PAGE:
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When firms and people are located near each other in cities and in industrial clusters, they benefit in various ways, including by reducing the costs of exchanging goods and ideas. One might assume that these benefits would become less important as transportation and communication costs fall. Paradoxically, however, cities have become increasingly important, and even within cities industrial clusters remain vital.
Agglomeration Economics brings together a group of essays that examine the reasons why economic activity continues to cluster together despite the falling costs of moving goods and transmitting information. The studies cover a wide range of topics and approach the economics of agglomeration from different angles. Together they advance our understanding of agglomeration and its implications for a globalized world.
Edward L. Glaeser
1. Estimating Agglomeration Economies with History, Geology, and Worker Effects
Pierre- Philippe Combes, Gilles Duranton, Laurent Gobillon, and Sébastien Roux
2. Dispersion in House Price and Income Growth across Markets: Facts and Theories
Joseph Gyourko, Christopher Mayer, and Todd Sinai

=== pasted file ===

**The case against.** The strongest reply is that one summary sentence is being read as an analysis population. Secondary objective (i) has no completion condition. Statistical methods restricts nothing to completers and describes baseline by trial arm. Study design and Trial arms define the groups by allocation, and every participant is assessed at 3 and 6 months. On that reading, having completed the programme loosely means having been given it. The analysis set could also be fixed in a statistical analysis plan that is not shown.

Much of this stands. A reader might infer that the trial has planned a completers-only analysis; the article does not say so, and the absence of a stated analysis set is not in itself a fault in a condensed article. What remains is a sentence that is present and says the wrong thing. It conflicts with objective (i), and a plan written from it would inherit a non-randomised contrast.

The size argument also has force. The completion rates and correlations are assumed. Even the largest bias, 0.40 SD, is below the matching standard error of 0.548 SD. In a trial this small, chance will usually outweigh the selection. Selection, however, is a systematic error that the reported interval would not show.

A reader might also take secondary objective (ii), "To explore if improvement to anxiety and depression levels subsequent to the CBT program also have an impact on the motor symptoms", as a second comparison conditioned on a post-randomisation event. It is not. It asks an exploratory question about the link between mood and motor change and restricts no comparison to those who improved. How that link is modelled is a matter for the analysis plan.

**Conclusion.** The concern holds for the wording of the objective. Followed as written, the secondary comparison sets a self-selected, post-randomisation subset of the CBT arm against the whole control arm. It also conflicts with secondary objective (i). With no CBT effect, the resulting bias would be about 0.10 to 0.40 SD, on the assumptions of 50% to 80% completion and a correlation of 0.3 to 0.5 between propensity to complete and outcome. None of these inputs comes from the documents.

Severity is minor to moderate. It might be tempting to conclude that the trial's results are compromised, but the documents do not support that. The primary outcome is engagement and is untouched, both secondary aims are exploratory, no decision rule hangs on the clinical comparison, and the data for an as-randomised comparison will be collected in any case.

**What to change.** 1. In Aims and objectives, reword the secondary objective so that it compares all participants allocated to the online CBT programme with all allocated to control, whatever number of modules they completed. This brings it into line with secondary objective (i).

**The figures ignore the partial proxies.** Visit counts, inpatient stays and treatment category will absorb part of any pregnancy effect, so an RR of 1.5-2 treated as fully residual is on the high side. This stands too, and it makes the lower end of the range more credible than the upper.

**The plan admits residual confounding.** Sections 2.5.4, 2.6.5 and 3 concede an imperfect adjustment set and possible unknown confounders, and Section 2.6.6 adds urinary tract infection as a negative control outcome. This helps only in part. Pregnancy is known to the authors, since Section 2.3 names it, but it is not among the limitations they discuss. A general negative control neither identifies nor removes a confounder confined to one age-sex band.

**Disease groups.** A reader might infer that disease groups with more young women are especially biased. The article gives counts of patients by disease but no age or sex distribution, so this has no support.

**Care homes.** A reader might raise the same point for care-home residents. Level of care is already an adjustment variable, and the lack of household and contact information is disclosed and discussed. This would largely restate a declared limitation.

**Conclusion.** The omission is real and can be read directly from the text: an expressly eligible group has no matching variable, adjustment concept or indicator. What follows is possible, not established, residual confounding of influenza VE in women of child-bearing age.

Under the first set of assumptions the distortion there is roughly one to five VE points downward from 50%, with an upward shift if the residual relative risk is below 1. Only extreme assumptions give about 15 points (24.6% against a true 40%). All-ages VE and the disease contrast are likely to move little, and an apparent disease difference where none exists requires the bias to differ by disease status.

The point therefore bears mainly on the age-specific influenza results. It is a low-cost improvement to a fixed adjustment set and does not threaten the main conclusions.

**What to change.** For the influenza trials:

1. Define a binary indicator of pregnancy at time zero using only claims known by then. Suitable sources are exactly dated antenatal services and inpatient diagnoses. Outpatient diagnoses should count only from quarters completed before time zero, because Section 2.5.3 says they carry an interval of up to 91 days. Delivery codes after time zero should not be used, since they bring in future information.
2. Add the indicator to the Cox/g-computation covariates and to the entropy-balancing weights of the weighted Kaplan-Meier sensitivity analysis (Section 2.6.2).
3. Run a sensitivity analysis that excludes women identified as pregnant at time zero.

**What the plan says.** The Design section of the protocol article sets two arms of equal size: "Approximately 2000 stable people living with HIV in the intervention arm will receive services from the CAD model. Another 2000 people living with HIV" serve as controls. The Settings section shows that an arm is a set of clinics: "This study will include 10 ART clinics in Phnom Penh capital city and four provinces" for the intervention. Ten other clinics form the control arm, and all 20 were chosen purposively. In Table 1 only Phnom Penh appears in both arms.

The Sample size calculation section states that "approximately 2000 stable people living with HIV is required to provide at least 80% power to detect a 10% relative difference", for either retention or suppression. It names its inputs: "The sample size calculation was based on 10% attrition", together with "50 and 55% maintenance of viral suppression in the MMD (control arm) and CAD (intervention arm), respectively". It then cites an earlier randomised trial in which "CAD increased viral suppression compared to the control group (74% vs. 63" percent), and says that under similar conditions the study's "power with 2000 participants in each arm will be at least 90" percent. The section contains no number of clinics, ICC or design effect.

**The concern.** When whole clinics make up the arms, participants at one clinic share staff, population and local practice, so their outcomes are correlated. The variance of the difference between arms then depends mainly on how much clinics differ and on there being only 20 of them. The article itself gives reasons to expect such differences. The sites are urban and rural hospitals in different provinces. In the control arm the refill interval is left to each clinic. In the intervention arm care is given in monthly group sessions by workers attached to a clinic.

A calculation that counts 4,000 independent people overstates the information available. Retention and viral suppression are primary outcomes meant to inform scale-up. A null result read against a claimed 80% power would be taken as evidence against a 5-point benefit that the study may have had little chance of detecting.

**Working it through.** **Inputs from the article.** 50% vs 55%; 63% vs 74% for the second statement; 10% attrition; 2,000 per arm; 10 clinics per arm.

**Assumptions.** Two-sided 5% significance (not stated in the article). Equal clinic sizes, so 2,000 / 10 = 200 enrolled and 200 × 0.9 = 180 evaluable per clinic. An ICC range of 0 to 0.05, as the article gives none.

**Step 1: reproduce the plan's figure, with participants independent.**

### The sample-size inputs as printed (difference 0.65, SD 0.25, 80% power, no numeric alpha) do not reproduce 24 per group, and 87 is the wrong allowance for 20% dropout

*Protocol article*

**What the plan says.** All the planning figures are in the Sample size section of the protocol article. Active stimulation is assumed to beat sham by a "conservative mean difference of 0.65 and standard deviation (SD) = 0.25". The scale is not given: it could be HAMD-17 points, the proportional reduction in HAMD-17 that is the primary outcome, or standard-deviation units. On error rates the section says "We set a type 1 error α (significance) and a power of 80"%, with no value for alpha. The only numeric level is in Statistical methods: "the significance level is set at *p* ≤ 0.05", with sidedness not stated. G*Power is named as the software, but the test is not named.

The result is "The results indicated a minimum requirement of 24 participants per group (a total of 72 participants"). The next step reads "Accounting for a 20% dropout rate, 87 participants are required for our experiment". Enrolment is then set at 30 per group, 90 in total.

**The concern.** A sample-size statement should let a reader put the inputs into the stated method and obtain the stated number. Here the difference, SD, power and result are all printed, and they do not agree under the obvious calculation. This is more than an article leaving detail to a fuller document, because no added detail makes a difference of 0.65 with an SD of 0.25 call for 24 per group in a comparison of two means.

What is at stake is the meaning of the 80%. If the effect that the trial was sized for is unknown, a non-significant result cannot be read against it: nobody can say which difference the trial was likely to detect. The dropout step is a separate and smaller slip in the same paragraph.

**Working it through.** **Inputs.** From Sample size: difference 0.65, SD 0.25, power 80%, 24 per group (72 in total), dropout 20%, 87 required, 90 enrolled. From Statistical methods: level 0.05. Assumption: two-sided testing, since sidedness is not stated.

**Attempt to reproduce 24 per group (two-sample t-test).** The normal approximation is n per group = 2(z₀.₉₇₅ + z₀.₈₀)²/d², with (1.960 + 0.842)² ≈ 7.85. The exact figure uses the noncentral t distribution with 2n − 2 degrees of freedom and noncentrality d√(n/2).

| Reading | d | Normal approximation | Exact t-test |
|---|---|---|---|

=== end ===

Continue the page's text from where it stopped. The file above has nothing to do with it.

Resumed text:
3. Cities as Six- by- Six- Mile Squares: Zipf ’s Law?
Thomas J. Holmes and Sanghoon Lee
4. Labor Pooling as a Source of Agglomeration:
An Empirical Investigation
Henry G. Overman and Diego Puga
5. Urbanization, Agglomeration, and Coagglomeration of Service Industries
6. Who Benefi ts Whom in the Neighborhood? Demographics and Retail Product Geography
7. Understanding Agglomerations in Health Care
Katherine Baicker and Amitabh Chandra
8. The Agglomeration of U.S. Ethnic Inventors
William R. Kerr
9. Small Establishments/ Big Effects: Agglomeration, Industrial Organization, and Entrepreneurship
Stuart S. Rosenthal and William C. Strange
10. Did the Death of Distance Hurt Detroit and Help New York?
Edward L. Glaeser and Giacomo A. M. Ponzetto
11. New Evidence on Trends in the Cost of
Matthew E. Kahn